Possibly the last follow-up question raised by the Situations: The Basics post would be: Why not use a straight Dexterity or Intelligence check, or other ability check?
Obviously, one reason is “Because I really like the idea of skipping rolls.” A unified, unchanging roll is simple to use. Letting players simply skip the roll if their characters are trained or have high ability scores is a big reward that they will appreciate.
But the more typical response of a veteran old school GM is to use “Roll Under Ability” as a solution, either 3d6, 1d20, or 1d100 under the score. This can introduce two issues that might be a problem:
- Some players won’t like “roll under” because it’s the opposite of the way attack rolls and saving throws work. Some people get hung up on “higher is better” and just don’t like “roll under”. You might be able to appease them by treating the roll like Blackjack: higher is better, but the roll can’t be above the ability score. I may have more to say about this in the future.
- A straight “roll under” ability check creates extreme differences between characters. Using a d20 roll under ability check, a character with Strength 3 will have a 15% chance of pushing a heavy lid off a sarcophagus, while an average character with Strength 10 will have a 50% chance, making the Strength 3 character very, very weak in comparison. It makes ability scores extremely important.
One solution, used by the Judges Guild, was to use a d% roll under ability. This makes the range much narrower (3% vs. 10%,) but also makes the chances punishingly low, even for characters with max scores.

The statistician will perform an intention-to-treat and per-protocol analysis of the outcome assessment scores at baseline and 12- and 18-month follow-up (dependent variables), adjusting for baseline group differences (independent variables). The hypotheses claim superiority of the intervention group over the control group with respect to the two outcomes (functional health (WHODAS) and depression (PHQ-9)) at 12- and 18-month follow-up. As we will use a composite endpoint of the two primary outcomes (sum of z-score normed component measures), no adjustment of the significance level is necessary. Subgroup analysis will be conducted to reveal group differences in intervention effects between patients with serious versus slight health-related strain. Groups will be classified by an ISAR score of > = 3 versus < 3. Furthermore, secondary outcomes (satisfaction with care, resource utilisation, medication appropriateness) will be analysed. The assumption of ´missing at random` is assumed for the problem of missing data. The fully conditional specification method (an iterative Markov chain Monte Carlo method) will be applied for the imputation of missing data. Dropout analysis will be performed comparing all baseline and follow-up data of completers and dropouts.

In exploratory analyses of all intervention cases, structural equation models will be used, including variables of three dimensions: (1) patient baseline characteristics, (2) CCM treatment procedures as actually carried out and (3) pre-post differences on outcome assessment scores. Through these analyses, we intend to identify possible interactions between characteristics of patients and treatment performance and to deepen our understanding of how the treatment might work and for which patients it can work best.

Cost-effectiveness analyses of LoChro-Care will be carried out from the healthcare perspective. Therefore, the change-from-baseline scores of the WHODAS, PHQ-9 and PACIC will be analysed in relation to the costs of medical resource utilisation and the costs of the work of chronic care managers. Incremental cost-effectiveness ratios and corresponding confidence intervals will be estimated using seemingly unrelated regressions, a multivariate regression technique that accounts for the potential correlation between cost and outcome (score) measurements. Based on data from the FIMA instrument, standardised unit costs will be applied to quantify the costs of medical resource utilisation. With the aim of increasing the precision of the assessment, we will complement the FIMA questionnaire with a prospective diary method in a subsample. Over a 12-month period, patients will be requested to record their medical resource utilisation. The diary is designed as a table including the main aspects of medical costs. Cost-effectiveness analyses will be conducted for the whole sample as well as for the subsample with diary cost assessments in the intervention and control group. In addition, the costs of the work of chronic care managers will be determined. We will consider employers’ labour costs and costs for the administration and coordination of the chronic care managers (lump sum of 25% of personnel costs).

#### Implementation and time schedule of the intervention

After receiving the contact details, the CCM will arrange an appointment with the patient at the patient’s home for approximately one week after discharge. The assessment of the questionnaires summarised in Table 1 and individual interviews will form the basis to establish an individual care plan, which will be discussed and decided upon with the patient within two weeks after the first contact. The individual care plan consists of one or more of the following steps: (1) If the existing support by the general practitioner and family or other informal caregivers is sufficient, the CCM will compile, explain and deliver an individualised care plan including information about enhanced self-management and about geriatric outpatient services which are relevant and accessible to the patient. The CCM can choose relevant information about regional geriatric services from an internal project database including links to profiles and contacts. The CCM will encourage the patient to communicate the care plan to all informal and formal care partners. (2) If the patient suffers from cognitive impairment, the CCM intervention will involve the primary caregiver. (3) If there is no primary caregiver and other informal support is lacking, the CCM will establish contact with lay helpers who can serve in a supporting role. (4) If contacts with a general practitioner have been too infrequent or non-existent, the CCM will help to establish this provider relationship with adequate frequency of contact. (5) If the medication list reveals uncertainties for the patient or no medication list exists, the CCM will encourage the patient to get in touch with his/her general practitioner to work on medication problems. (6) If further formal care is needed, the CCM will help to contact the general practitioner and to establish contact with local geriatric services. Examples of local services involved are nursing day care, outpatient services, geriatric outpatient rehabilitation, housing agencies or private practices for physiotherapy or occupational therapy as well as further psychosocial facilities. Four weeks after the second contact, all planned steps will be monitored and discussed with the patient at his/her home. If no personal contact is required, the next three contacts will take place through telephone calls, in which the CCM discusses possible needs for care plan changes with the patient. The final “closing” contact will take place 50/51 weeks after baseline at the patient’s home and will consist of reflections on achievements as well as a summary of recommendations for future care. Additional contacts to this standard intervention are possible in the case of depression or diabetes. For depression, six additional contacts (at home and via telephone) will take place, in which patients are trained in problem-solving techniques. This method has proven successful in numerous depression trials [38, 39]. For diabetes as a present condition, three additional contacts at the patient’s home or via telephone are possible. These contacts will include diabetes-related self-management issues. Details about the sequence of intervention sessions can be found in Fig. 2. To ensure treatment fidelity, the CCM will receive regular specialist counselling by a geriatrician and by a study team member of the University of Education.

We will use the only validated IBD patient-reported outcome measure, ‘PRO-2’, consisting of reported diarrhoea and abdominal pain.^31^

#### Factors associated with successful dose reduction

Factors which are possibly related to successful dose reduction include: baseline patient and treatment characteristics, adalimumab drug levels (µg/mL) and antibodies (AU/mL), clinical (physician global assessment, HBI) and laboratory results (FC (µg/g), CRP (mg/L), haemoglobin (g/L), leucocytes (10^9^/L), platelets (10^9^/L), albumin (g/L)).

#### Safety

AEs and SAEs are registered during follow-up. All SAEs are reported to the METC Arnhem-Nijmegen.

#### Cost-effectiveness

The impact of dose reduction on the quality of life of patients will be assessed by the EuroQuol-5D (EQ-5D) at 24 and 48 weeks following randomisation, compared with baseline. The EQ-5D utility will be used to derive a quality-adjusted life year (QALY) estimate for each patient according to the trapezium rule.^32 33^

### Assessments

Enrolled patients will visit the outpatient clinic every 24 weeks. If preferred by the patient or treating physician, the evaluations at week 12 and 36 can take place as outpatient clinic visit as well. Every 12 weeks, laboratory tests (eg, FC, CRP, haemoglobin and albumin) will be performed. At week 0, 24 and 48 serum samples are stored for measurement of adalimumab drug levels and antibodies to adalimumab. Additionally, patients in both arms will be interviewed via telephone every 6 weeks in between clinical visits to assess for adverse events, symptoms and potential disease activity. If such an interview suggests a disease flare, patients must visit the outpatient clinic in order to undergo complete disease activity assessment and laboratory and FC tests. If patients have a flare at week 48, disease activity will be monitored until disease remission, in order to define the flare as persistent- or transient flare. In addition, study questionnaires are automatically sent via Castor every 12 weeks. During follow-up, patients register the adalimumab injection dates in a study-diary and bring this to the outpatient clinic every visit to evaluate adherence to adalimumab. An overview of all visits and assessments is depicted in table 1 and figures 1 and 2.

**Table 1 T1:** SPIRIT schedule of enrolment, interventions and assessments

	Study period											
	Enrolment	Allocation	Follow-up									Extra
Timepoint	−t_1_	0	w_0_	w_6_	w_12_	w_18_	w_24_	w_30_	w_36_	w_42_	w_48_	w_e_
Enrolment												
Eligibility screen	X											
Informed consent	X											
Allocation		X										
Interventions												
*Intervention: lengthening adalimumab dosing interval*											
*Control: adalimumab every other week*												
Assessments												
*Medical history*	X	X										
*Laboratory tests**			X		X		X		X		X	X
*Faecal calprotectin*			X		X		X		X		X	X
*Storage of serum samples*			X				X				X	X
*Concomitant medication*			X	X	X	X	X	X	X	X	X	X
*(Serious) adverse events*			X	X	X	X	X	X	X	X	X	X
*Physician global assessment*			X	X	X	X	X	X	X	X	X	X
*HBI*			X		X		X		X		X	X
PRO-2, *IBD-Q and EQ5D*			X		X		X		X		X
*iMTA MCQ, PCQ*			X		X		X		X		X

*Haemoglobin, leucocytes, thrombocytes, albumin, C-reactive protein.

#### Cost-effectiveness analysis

A different solution, which eventually became a standard in later D&D editions, is to assign modifiers to different score ranges (-1 for Strength 3-8, +1 for Strength 13-18, no modifier for Strength 9-12.) This helps reduce the impact of differences between scores, but this approach (dice + mods > target) leads to its own issues:
- People become overzealous about using just this method. The end result is people asking “Why not get rid of ability scores entirely and just use the mods?” To which I say “Why not just exert some self control?”
- People become overzealous about target numbers. Most GMs seem to start out with three target numbers (DCs) at a minimum: Easy, Average, and Hard. Not only does this mean they are rolling too often (Use Rope or Wear Pants skill rolls,) but the open-ended nature of the roll tempts them into adding more DCs, which makes ability scores or other sources of stacking modifiers more important, which means leads to hacking to extend the ability score range or add buff spells, which leads to GMs saying “Now I need even more DCs to keep my players challenged,” and the death spiral of modifier overkill begins.
Dice + Mods > Target can be OK if it is very restrained, for example the Target 20 system (one target number) plus minimal ability bonuses, and preferably only one other modifier (no stacking mods.) Still, a system that lets players skip rolls most of the time seems far more preferable and avoids all the problems listed above.
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